Where does the word Eloheim come from?

Where does the word "Eloheim" come from?

There seem to be two basic questions here:

In the original Hebrew manuscripts; The writer uses the word Elohim. From my research, it appears that 'Eloheim' does not exist in either Hebrew or English vocabulary.

Of course, no vowels were written in the "original Hebrew" manuscripts, so technically no distinction could be made between these two forms. On the other hand, in the Masoretic text (to which vowel marks were added in the Middle Ages and on which all modern translations are essentially based) I can confirm that there is no word that eloheim be transliterated would . In fact, the only word with the consonants אלהים appears every time the OP states: אֱלֹהִים ( ʾElohîm ).

While the transliteration schemes differ, neither the Wikipedia article on Romanization nor the SBL guidelines suggest that Chireq-yodegg can be transliterated (rather: iy or î ). As noted in a commentary, at the time Joseph Smith wrote this, English spelling was not standardized, let alone transliteration from Hebrew. This is illustrated in this collection of Smith's writings where Genesis 1: 1 is given:

בְּרֵאשִׁ֖ית בָּרָ֣א אֱלֹהִ֑ים אֵ֥ת הַשָּׁמַ֖יִם הַשָּׁמַ֖יִם הָאָֽרֶץ
Profession baurau Eloheim ait aushamayeen vehau auraits (Smith)
Bereʾshit baraʾ ohelohim ʾet hashshamayim weʾet haʾarets (simplified modern transliteration)

There are numerous letters to choose from that don't make sense to me (mostly vowels), but he obviously worked to different standards.

OP further asks:

Why should the Father be called the multitude of gods?

This is an angry question that quite a few books have been written about. The basic answer is that this is just a quirk of how the Hebrew language works. Some supporting points:

  1. This word is ambiguous. Other words translated as singular include חִטִּים ( Chittim , "Wheat"), מַ֫יִם ( Mayim , "Water"), שָׁמַ֫יִם ( Shamayim , "Heaven") and תַּנִּינִים ( Tannins , "Dragon"). As a respected Hebrew grammar puts it (p. 468):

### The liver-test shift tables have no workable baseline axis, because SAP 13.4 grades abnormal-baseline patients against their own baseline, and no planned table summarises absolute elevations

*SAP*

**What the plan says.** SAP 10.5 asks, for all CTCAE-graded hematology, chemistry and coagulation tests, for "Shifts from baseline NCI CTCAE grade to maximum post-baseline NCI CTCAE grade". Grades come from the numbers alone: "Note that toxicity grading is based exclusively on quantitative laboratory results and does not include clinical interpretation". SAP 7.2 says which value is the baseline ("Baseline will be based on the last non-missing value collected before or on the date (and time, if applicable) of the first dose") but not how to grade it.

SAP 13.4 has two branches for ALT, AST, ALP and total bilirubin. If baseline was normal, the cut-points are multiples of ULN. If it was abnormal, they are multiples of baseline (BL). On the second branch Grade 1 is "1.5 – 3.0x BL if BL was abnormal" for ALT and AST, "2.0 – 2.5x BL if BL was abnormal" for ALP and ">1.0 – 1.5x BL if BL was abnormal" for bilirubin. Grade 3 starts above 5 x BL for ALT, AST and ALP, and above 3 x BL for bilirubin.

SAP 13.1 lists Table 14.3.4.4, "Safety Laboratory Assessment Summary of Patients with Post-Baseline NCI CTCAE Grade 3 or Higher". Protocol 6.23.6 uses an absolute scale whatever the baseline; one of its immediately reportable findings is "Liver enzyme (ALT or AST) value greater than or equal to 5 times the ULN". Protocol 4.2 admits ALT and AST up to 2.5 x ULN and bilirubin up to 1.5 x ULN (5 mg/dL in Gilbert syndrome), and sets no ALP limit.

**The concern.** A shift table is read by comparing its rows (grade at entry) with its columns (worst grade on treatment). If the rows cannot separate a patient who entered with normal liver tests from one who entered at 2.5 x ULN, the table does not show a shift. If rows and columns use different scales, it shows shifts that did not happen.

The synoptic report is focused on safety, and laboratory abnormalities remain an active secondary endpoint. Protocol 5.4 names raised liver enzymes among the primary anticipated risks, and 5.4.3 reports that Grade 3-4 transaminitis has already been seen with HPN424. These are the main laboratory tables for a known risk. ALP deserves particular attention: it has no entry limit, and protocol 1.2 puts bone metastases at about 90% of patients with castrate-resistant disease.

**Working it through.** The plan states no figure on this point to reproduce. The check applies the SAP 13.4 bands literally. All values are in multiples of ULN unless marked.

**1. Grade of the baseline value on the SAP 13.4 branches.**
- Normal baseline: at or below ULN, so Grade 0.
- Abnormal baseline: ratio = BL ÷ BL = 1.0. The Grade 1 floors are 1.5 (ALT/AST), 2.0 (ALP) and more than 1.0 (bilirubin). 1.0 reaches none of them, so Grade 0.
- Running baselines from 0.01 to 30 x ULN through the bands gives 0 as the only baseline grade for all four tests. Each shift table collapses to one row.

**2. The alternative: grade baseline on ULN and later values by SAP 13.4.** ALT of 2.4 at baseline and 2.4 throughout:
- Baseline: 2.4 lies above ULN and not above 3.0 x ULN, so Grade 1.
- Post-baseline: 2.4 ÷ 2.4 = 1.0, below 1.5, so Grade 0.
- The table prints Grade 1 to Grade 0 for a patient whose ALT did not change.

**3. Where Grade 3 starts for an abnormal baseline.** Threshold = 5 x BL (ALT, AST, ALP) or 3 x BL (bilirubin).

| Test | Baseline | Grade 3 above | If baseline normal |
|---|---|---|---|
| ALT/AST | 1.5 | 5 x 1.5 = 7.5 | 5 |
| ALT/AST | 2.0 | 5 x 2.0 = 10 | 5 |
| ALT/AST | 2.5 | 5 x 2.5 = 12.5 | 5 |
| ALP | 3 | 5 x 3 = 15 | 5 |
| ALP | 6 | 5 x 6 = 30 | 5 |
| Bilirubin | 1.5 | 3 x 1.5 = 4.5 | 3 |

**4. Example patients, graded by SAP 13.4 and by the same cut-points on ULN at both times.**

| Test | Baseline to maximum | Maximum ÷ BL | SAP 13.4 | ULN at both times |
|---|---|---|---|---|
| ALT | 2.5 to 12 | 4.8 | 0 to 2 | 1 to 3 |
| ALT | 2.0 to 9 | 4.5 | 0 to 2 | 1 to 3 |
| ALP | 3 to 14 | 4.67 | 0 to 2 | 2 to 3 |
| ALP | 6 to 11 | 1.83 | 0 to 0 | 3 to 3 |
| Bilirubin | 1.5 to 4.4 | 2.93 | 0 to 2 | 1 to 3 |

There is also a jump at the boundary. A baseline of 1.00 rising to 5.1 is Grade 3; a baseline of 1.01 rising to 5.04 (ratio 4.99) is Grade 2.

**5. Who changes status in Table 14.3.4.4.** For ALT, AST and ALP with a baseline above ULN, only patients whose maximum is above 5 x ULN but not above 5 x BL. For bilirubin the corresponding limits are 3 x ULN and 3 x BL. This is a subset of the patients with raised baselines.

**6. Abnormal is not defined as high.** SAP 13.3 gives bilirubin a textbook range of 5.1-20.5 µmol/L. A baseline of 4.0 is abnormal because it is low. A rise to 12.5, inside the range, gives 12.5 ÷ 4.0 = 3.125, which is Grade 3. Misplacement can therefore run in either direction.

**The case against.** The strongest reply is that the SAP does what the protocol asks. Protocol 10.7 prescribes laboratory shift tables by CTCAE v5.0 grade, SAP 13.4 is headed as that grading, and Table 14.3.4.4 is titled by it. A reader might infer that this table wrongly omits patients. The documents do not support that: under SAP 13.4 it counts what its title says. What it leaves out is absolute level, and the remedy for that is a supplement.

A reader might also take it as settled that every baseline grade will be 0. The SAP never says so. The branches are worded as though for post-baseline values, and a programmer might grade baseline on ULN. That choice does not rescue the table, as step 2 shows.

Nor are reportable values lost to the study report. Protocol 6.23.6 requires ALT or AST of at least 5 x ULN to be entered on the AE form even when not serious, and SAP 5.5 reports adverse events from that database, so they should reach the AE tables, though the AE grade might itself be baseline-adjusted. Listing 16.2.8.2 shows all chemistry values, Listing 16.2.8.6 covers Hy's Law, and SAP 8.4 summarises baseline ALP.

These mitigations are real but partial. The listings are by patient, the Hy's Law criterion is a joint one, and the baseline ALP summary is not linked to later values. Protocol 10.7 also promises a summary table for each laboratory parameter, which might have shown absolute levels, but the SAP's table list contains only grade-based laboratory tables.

In the broadest sense, [the plural] denotes things that have a genuine unity, but also express plurality in some way. Thus, in a composite object, one can consider the component elements, in an extended object the various parts, in a particularly perfect being the multiplicity or intensity of being, or even in something abstract the multiplicity of manifestations. In Hebrew, for example, one can distinguish the plural forms of composition, extension, excellence or majesty, intensity and abstraction.

    The authors close ʾElohîm as "plural of excellence or majesty". See also the older, but still valuable, discussion by Gesenius on the subject.

  2. Although in the plural form, will ʾElohîm when it clearly relates to the God of Israel, used consistently with singular verbs. Pronouns ending on ʾElohîm show are also consistently singular. 1 This is a strong foundation to translate as a singular in English.

  3. The OP quotes an LDS source who suggests that the term be "gods". This is based on the false premise that "the Hebrew language forces us to use the plural form of all words that end in heim".

    On the other hand, Trinitarians are occasionally heard to make claims about the plurality of deities based on the morphology of this word. From a linguistic and textual point of view, I am not aware of any basis for this, and the phenomenon is adequately explained as above.


1 There are rare exceptions, one of which is quoted in the question: Gen 1:26.This text deserves special attention;See the Hermeneutics.SE questions and answers.For the more general topic, see Why is Elohim in Genesis 1: 1 translated as God rather than gods?covering much of the same floor as this one.